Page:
Member states have until the end of April to fine tune and adapt plans to fit with EU climate goals. But will bids to spend money on roads and gas pipelines support a green recovery?
Research and innovation stakeholders are calling for greater coordination between member states in drafting of their national recovery plans, to make sure investments promote innovation and a greener economy.
The EU’s recovery and resilience facility opened in February, but member states are still working on national plans for the reforms and investments they will spend the money on.
The facility will provide €672.5 billion in loans and grants by 2026 to mitigate the impact of the pandemic and support the green and digital transition. The European Commission insists at least 37% of the funds should support climate objectives, with the remainder doing “no significant harm” to the green transition.
Member states began submitting drafts of their national recovery plans in October and they have until the end of April to fine tune and adapt them to the Commission’s political goals. A majority of member states have already submitted advanced drafts, but four countries have yet to submit their plans.
In addition, many of the draft plans do not include the requested reforms, as some governments hope to use the money to finance previously agreed programmes, rather than investing in new transformative technologies and projects.
According to one analysis of the plans submitted to date, by Germany’s Wuppertal Institute for climate, environment and energy, many lack detail on how measures will be implemented and what specific projects will be supported. As things stand, €76 billion, or 21% of the overall planned spending, will go into measures whose climate effect cannot yet be assessed and which could be either positive or negative, depending on how they are implemented.
“It is still to be seen, whether the EU manages to align economic recovery with the long-term goal of climate neutrality,” said Timon Wehnert, senior researcher at the Wuppertal Institute.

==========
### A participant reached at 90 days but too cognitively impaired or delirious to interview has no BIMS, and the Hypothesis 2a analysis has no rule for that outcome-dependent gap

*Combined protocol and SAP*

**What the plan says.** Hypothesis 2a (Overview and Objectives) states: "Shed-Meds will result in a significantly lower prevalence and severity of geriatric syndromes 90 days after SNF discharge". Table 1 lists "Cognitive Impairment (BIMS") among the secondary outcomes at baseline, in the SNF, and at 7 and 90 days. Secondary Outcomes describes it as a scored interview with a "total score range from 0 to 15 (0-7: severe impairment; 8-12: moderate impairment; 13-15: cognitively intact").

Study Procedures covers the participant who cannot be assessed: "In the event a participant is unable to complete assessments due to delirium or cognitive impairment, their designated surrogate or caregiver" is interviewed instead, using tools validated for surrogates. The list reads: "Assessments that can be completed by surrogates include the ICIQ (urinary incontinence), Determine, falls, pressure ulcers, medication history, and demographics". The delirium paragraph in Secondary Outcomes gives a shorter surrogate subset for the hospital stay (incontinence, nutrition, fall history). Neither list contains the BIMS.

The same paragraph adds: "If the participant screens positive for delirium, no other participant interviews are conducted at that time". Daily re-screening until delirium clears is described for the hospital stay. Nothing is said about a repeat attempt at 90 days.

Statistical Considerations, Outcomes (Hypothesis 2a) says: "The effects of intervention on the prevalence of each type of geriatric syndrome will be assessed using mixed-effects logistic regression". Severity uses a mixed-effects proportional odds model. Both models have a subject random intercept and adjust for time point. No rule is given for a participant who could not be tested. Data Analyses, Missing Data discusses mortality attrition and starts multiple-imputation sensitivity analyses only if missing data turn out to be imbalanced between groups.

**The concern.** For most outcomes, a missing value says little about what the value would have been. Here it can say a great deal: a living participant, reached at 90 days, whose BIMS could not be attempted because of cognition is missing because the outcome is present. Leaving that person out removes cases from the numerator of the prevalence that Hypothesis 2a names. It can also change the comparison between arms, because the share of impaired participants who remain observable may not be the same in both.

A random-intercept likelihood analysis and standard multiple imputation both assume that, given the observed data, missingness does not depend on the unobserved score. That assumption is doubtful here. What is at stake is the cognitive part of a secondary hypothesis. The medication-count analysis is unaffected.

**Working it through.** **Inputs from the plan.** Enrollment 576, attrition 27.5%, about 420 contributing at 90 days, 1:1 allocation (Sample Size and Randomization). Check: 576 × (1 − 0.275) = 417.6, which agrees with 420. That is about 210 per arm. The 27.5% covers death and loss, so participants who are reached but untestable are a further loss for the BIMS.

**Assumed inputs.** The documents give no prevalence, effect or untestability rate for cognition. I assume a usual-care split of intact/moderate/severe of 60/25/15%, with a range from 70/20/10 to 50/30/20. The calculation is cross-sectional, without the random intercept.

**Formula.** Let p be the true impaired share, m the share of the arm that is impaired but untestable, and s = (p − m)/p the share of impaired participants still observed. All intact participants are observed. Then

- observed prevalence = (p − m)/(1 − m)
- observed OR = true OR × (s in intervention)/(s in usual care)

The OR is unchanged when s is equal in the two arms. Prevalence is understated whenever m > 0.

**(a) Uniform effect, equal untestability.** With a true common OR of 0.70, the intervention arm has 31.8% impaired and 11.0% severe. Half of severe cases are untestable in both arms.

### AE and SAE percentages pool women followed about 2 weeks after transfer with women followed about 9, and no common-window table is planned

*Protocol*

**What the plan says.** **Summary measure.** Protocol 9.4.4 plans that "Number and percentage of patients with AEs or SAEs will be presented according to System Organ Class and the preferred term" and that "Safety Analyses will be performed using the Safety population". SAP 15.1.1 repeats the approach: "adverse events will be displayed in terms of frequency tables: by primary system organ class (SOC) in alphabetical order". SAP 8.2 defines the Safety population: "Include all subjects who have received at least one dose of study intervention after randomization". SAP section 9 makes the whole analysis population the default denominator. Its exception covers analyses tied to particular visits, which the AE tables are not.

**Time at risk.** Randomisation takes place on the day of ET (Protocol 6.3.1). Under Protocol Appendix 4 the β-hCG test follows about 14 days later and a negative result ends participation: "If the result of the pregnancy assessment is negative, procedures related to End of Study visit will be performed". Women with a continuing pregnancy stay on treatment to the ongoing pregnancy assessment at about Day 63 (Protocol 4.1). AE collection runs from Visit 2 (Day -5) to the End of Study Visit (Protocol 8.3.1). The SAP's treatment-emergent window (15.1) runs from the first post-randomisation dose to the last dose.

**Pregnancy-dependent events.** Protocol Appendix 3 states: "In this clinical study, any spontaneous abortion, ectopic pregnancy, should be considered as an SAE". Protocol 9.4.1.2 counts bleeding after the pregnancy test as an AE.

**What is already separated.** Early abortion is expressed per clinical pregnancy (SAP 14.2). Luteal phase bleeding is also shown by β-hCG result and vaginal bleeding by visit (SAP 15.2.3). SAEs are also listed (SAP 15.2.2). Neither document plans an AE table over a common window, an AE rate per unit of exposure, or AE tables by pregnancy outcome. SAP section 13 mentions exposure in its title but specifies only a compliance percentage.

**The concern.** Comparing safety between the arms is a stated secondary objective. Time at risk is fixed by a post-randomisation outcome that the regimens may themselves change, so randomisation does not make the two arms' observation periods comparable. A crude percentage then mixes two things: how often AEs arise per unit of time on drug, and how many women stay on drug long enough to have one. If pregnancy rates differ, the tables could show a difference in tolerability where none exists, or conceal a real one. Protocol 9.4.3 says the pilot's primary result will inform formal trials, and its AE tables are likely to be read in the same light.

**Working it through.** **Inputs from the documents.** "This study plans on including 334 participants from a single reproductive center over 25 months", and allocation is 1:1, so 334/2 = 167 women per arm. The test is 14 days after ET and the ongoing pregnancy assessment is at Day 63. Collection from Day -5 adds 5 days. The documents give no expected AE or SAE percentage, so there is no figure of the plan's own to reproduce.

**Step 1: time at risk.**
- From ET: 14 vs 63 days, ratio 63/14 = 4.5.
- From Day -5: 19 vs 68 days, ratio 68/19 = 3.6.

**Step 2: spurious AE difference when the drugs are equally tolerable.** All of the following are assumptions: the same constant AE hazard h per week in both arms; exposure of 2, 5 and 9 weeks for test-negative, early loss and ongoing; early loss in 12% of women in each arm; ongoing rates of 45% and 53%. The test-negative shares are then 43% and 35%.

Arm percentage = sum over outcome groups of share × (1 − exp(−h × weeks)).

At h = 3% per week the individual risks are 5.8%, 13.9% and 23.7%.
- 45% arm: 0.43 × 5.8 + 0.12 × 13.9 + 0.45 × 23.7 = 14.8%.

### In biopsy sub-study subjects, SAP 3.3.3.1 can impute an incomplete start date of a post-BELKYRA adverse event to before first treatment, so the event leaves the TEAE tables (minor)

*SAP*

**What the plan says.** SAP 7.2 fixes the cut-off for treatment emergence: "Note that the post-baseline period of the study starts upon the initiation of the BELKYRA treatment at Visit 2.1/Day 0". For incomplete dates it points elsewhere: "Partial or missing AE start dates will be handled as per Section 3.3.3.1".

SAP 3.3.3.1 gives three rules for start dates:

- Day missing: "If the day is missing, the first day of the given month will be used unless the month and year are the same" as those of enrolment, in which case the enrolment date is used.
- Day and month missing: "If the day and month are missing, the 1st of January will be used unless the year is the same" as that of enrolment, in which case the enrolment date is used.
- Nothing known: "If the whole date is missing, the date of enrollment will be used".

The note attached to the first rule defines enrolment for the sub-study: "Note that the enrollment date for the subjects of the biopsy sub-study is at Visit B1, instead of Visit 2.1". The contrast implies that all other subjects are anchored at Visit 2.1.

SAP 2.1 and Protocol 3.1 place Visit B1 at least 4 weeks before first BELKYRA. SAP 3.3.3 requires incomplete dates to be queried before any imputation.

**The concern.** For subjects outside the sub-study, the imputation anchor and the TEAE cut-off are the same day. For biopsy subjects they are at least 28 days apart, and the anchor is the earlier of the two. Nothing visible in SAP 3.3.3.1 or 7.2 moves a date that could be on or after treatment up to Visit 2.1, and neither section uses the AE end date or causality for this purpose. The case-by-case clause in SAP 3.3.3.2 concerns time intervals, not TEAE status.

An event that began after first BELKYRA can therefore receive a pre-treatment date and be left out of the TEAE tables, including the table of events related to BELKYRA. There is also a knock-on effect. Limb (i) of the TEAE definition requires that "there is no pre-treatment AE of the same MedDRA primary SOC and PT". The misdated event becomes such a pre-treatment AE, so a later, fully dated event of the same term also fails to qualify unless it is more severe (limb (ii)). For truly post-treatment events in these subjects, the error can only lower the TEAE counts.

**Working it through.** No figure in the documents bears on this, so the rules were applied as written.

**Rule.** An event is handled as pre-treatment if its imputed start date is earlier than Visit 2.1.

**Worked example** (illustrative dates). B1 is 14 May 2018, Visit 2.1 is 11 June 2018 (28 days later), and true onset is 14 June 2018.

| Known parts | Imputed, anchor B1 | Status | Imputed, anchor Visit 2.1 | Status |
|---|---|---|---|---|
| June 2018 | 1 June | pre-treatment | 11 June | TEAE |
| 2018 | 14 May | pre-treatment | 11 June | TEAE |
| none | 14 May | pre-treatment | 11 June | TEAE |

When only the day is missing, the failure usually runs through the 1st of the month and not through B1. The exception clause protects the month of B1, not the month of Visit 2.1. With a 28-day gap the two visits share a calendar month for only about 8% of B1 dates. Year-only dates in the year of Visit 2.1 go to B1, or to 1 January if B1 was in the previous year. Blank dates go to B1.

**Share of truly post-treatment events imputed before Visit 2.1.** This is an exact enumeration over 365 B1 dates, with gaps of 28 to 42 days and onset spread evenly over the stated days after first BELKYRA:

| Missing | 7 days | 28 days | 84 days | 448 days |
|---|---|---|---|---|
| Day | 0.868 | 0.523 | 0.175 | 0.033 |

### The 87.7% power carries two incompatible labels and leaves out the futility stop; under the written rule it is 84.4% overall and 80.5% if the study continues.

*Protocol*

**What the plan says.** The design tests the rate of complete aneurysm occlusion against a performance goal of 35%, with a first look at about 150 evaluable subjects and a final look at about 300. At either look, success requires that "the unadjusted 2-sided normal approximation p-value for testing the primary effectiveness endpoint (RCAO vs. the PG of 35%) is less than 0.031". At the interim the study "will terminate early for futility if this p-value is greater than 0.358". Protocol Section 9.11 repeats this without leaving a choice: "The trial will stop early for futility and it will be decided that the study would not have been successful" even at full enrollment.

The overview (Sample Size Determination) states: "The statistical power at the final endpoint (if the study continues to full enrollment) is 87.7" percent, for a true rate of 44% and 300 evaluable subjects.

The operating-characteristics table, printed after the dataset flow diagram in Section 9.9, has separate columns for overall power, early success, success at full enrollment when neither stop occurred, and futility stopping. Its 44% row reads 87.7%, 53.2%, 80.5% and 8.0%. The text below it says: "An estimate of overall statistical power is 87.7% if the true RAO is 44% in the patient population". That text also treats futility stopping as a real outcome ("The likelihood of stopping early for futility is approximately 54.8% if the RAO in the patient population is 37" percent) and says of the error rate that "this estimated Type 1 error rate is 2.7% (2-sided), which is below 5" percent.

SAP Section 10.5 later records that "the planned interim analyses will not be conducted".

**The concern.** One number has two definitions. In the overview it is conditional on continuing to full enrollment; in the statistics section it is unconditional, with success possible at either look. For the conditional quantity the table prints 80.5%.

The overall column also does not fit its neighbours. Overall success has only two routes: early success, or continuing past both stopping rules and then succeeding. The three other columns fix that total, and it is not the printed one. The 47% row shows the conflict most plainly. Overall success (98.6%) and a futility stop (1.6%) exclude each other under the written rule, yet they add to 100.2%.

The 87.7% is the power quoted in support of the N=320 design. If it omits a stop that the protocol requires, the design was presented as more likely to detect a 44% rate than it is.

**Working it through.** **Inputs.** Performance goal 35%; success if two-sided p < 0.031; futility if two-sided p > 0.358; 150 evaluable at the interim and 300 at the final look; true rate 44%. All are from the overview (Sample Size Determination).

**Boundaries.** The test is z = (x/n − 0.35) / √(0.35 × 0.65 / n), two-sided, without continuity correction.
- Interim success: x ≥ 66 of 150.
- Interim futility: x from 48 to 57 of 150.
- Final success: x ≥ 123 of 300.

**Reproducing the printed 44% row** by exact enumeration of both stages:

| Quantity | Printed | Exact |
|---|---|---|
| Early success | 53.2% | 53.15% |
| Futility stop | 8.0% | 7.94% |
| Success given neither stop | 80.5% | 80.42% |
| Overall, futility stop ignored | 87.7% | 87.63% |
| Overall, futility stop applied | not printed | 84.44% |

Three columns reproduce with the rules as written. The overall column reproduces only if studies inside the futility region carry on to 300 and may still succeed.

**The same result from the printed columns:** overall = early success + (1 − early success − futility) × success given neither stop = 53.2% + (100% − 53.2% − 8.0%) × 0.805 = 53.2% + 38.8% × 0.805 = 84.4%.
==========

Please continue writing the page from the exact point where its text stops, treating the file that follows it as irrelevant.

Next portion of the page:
Wuppertal points to a €3.2 billion investment in energy efficiency projects in Poland, which may also support gas boilers, while Bulgaria has submitted a plan for a €244 million investment into gas infrastructure, without making it clear whether the new pipelines could later be converted for hydrogen. Portugal plans to use €723 million from the fund to upgrade its road network, Romania wants to spend €1.2 billion on new transport infrastructure in and around the north-western city of Cluj-Napoca.
“There are significant risks that measures that look green at first glance may end up supporting fossil fuels, [and] some plans contain clearly harmful measures,” Wehnert said.
A significant difficulty lies in the fact that the industrial capabilities needed to boost the green and digital transition are not evenly distributed in all member states, according to the European Association of Innovation Consultants (EAIC). While some countries are global technology leaders, others struggle with basic infrastructure.
To level up the impact of the recovery fund, countries should cooperate more, Pekka Koponen, EAIC president and CEO of Finnish innovation consultancy Spinverse, told Science|Business. Cooperation will help member states coordinate their plans and deliver digital and green innovations that work across the continent and help the EU set globally competitive standards, he said.
Koponen said the success of the recovery plans hangs on careful design, in order to align the objectives of the European Commission and the needs of industry.
The budget for the recovery fund is about seven times bigger than Horizon Europe, the EU’s research and innovation programme, and it has created a lot of expectations among industry. However, companies do not know yet how to access the funding.
One way to bring the objectives of the Commission and the needs of industry together is for member states to disburse the money through existing mechanisms that stakeholders are familiar with. “When selecting instruments for distribution, it is important to use those that industry is used to,” said Koponen.
Industry also hopes the recovery fund will allow higher co-funding rates. Many existing instruments offer public contributions of as low as 10 per cent, which companies say is not enough, especially if projects have big R&D components. “If we want ambitious projects, the rules should be improved,” said Alex Alvarez, international grants director at Spanish innovation consultancy FI Group and EAIC board member . The ceilings are “a barrier for big projects” that require significant R&D investment, he said.
Concerns over the green transition
The Commission mandate that all national plans should dedicate at least 37% of recovery funding to projects that bring the EU closer to achieving carbon neutrality by 2050 and at least 20% for digital innovations, are likely to be too ambitious for some countries, Koponen believes. “These targets are not achievable for some countries alone, but if we cooperate, we will succeed,” he said.
An overview of national draft investment plans shows some countries plan to allocate 60% of their recovery fund to the green transition, while others have set targets lower than the Commission’s demand for 37%. “We are seeing a lot of differences between countries,” said Alvarez.